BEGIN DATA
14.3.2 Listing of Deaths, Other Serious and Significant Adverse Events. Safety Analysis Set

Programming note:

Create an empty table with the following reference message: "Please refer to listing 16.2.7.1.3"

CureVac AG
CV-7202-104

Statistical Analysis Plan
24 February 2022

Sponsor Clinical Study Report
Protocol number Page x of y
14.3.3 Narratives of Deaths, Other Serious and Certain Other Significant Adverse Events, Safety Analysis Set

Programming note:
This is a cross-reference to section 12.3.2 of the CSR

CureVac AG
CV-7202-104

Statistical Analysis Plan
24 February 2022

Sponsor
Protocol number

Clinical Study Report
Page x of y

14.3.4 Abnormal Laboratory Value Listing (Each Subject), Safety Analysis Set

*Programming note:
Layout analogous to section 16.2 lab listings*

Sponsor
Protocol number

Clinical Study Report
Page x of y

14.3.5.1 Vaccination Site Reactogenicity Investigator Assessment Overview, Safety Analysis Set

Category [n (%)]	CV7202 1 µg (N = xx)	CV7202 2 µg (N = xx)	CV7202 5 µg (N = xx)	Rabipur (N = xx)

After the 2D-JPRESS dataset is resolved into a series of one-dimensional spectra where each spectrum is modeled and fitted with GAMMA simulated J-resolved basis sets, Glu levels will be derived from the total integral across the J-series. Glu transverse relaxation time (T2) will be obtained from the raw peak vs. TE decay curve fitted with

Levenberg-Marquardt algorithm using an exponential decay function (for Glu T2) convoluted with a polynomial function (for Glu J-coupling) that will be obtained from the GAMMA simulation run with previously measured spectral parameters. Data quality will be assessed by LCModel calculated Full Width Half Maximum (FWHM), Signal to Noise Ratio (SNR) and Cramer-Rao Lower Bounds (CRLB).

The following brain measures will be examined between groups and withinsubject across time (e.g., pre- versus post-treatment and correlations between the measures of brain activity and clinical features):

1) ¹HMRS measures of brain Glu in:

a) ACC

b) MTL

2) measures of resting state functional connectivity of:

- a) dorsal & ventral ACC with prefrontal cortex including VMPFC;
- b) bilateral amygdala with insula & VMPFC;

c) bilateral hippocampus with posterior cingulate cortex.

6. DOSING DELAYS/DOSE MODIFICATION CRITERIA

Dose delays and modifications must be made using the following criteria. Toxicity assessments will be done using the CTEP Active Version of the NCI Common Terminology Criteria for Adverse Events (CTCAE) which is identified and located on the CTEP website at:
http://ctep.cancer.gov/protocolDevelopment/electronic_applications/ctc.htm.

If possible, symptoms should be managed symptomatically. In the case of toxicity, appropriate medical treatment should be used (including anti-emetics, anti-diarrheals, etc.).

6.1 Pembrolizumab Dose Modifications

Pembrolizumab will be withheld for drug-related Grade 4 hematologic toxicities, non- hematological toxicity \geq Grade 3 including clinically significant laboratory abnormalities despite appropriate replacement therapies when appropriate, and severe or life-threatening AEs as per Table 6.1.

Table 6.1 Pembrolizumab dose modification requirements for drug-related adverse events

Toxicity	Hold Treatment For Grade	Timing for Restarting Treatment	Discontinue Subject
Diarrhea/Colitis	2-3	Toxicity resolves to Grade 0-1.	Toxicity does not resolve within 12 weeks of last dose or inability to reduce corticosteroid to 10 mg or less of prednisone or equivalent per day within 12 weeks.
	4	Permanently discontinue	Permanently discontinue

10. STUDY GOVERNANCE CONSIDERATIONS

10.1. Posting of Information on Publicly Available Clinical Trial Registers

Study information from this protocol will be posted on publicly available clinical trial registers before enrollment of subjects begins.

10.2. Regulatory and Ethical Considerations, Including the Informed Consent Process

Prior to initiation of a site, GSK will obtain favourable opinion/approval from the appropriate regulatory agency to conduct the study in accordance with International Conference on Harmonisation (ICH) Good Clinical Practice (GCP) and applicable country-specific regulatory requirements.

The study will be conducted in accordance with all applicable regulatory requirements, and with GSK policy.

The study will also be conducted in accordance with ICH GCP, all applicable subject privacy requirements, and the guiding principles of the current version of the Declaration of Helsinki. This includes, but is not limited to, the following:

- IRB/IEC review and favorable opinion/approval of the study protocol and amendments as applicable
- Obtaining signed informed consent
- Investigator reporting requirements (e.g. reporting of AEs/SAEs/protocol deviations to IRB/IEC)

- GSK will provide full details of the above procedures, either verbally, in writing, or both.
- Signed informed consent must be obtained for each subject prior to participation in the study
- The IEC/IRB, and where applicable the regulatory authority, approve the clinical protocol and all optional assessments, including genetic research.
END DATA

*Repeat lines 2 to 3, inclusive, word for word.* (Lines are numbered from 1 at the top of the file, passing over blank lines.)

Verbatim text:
Programming note:

Create an empty table with the following reference message: "Please refer to listing 16.2.7.1.3"